Welcome to Gadgio’s AUKEY KM-G3 Mechanical Gaming Keyboard review. This is a medium budget, blue switch mechanical gaming keyboard. It’s a full 104 key keyboard, with multimedia capabilities and dynamic back-lighting. This review is a first for Gadgio; the product being reviewed is being used to write this article!
AUKEY claim that each key is good for up for 50 million key presses, which is realistically far more than you’d expect to put into a keyboard during it’s lifespan.
Let’s take a look at this device in some greater detail.
The AUKEY KM-G3 does indeed have a very ‘mechanical’ feel, well beyond it’s switches. The face of the keyboard is covered in a tidy looking brushed aluminium. It feels incredibly sturdy, even more so than a more premium competitor. The Razer Black Widow Ultimate has a little give in the plastic, this doesn’t. There are four prominent screws on the front of the keyboard to add to the robotic, mechanical feel. I’m not sure if I like those as a design feature, but I can certainly see how some people may.
Multi-function keys have both their primary and secondary functions printed on them, with the latter being in a smaller, white font. The most unappealing feature about the design of this keyboard would have to be the font of the primary functions and letters. AUKEY have used a futuristic, robotic font on their KM-G3 keyboard. This seems to be an attempt to replicate the Razer style. Unfortunately for them, the font doesn’t really work. Some characters are hard to read and there doesn’t really seem to be much consistency in the font.
One of my biggest gripes with the design of this keyboard is the fact that even in the UK, the keyboard is sold with the US design. One of the most significant differences here is that the ‘Enter’ key is a thin strip. This is in contrast to chunky ‘J’ shape, with a backslash key occupying the space above. To accommodate this, I’ve had to switch my keyboard type in the Operating System to the US keyboard design whilst working on this keyboard review. For those familiar with Apple Macs, this shouldn’t pose too much of an problem. Apple use the US design too. In reality, it’s not much of an issue, it just might take some getting used to for those who’ve always worked with British English keyboards.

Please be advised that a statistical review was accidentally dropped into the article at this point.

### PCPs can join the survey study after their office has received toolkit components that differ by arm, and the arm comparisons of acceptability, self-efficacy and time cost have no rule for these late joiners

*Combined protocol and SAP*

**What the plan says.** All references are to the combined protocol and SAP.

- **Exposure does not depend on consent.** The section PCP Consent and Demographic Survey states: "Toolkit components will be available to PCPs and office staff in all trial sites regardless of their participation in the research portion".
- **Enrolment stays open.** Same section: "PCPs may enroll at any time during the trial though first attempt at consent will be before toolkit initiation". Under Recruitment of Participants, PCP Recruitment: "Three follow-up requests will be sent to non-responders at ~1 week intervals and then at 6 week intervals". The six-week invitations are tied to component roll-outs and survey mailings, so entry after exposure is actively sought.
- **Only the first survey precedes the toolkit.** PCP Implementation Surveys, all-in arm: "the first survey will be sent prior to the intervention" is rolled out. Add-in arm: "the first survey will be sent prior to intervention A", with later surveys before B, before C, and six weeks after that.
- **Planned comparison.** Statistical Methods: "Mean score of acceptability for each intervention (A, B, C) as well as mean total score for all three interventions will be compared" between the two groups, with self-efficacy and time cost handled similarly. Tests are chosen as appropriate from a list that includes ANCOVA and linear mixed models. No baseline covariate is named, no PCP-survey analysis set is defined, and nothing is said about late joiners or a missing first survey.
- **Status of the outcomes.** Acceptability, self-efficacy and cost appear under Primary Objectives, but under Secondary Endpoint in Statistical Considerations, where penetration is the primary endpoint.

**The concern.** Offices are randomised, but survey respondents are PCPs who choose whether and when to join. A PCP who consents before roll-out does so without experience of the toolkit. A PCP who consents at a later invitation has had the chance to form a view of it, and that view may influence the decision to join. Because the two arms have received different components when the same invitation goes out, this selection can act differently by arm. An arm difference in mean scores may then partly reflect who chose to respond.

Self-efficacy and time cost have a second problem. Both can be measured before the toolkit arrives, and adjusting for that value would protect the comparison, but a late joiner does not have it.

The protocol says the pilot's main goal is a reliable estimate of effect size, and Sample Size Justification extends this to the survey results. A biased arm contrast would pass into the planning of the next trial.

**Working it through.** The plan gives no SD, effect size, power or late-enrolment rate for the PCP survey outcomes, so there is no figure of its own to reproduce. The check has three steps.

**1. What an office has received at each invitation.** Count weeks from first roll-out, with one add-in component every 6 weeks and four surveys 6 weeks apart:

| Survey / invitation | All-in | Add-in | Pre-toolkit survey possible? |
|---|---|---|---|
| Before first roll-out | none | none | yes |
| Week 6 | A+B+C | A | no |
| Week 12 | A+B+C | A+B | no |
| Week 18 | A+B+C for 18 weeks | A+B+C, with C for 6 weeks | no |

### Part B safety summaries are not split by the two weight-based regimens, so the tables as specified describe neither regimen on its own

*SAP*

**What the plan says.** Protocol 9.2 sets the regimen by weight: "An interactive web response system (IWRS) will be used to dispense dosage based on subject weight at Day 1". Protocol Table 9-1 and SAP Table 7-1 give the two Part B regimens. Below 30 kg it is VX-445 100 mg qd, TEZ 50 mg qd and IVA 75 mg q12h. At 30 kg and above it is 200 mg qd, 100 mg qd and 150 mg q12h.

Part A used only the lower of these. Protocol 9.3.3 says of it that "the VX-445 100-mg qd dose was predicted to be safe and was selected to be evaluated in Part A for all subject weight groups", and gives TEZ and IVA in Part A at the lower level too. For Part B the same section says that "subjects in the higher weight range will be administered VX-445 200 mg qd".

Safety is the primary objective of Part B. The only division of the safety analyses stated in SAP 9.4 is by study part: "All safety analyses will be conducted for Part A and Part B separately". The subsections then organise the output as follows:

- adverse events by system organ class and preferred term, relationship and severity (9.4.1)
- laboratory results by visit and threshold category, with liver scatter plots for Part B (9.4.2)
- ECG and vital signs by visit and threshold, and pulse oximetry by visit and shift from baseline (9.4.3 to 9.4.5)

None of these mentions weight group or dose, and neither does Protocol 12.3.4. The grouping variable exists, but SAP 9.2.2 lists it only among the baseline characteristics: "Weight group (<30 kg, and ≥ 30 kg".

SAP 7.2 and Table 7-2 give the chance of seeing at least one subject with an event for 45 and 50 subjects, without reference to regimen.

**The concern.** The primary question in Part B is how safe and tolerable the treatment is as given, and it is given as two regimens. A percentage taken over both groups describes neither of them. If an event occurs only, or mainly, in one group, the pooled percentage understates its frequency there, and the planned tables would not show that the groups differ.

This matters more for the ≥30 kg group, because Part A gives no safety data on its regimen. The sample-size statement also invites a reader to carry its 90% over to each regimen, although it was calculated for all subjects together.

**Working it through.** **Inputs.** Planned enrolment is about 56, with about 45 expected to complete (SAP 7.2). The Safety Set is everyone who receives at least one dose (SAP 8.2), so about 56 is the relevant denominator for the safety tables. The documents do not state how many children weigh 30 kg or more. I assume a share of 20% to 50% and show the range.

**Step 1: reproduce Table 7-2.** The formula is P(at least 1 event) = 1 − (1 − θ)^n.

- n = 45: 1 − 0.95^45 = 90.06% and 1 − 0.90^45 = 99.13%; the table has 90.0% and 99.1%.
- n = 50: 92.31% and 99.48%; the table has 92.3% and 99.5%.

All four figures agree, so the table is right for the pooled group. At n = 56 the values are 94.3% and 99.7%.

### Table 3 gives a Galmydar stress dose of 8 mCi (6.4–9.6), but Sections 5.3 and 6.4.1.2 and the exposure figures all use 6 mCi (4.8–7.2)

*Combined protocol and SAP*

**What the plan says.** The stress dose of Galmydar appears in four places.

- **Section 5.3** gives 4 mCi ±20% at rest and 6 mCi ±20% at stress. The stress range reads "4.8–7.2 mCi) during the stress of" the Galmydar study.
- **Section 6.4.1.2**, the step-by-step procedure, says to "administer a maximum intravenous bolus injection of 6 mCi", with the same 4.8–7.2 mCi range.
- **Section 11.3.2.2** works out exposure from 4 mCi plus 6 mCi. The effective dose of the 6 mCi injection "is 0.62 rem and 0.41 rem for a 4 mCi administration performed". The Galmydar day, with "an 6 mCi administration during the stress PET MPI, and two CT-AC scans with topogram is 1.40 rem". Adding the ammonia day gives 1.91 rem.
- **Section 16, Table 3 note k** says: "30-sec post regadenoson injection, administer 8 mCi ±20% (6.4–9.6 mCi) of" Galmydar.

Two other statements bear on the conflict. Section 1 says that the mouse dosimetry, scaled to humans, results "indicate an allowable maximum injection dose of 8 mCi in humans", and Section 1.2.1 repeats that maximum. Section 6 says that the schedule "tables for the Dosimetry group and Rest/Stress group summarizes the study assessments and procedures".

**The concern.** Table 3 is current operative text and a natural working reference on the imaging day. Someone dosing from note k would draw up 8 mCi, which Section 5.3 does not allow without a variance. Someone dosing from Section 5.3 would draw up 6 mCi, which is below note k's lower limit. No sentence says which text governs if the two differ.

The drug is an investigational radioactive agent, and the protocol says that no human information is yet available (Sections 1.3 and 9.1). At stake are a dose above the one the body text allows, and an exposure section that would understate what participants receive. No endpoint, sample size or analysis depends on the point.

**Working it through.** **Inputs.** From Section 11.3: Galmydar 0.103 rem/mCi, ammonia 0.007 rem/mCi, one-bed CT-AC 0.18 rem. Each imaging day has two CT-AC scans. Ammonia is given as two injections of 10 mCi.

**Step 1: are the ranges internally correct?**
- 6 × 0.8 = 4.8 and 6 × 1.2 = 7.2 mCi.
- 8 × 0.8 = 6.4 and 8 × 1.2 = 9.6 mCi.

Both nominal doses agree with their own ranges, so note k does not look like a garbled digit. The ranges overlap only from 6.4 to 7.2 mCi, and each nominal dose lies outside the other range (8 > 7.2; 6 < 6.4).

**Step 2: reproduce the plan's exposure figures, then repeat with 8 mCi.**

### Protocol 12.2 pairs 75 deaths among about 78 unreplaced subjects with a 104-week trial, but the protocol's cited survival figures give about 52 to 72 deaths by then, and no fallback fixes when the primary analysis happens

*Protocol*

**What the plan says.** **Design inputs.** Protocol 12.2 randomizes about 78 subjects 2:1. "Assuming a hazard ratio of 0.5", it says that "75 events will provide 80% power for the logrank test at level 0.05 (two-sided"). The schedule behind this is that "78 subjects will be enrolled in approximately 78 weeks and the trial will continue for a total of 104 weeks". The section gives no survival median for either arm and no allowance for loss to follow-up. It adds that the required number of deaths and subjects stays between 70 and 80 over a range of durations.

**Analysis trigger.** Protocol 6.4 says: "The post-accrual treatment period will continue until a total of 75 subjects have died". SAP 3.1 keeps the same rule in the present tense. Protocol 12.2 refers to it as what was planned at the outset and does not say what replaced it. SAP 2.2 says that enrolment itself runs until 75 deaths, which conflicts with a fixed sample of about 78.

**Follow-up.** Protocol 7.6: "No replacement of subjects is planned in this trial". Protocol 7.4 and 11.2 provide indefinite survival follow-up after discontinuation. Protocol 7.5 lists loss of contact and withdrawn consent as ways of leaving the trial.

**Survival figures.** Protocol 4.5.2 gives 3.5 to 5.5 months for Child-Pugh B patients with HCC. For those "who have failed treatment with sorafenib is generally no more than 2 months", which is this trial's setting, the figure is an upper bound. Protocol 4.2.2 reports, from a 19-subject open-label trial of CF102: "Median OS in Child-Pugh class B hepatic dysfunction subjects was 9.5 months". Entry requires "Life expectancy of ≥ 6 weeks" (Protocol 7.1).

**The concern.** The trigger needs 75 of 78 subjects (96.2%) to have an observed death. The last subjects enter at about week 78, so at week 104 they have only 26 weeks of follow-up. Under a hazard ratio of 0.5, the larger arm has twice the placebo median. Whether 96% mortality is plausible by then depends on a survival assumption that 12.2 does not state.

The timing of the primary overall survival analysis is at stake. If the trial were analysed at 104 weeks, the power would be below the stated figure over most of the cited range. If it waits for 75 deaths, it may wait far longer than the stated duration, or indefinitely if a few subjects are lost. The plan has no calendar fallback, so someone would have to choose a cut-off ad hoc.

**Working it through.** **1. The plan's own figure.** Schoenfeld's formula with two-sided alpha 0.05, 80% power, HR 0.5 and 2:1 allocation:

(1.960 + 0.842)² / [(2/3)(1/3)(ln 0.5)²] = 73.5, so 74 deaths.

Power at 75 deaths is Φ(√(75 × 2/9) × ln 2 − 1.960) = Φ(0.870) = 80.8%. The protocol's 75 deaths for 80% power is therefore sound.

On to functionality… can the AUKEY KM-G3 redeem itself?
Simply put, yes it can. The AUKEY KM-G3 more than compensates for it’s design flaws in its functionality.
Cherry MX switches are the industry standard for use in mechanical gaming keyboards. They’re very reliable, and the Blue switches produce a lovely audible click when the key is pressed. The KM-G3 steps away from the norm here, perhaps in an attempt to save money on manufacturing. This keyboard uses Outemu Blue Switches. Fortunately, I had a device from a keyboard review that uses Cherry MX Blue Switches lying around, so I’ve been able to compare the sound and feel from both keyboards. The first and most noticeable difference is the sound that they make. The Outemu switches in the AUKEY KM-G3 are higher pitched, louder and more ‘clicky’. The Cherry switches aren’t so loud, and have a little more ‘thump’ in their noise than the keys by Outemu. I actually prefer the sound produced by the Outemu switches on the AUKEY board, but this does come at a cost. The Cherry switches require a substantial amount less pressure in order to actuate the keys. This is certainly noticeable from just typing using both keyboards. Finger fatigue begins to set in much earlier on keyboards that require a higher actuation force.
Perhaps one of the largest selling points of this keyboard is it’s high level of customization within its lighting. As can be seen from the review photographs above, there is a huge array of patterns, speeds and colours that this keyboard can produce. There are a few pre-programmed, game specific lighting configurations, which I feel could be incredibly useful for placing your fingers in fast-paced games. Some of the other effects the keys can be configured to perform are waves, ripples, progressive lighting and fading, all through a wide array of different colours, at any speed. Whilst these functions are primarily for fun and display, they do serve some purpose and are definitely a nice feature to have.
All in all, I’d say that the AUKEY KM-G3 is a great buy for anyone looking for a mechanical, backlit gaming keyboard on a budget. Sure it doesn’t come from a popular manufacturer, but you pay a lot for that privilege. The switches are nice, the layout is okay, and it does the job well. Once you’ve taken the time to adapt to the alternative layout and design of the keyboard, you wouldn’t think twice about it.
My only consideration here would be if you find yourself to be someone who suffers from finger fatigue when typing, perhaps this keyboard with it’s slightly higher actuation force might not be for you.
You can find this product on Amazon here.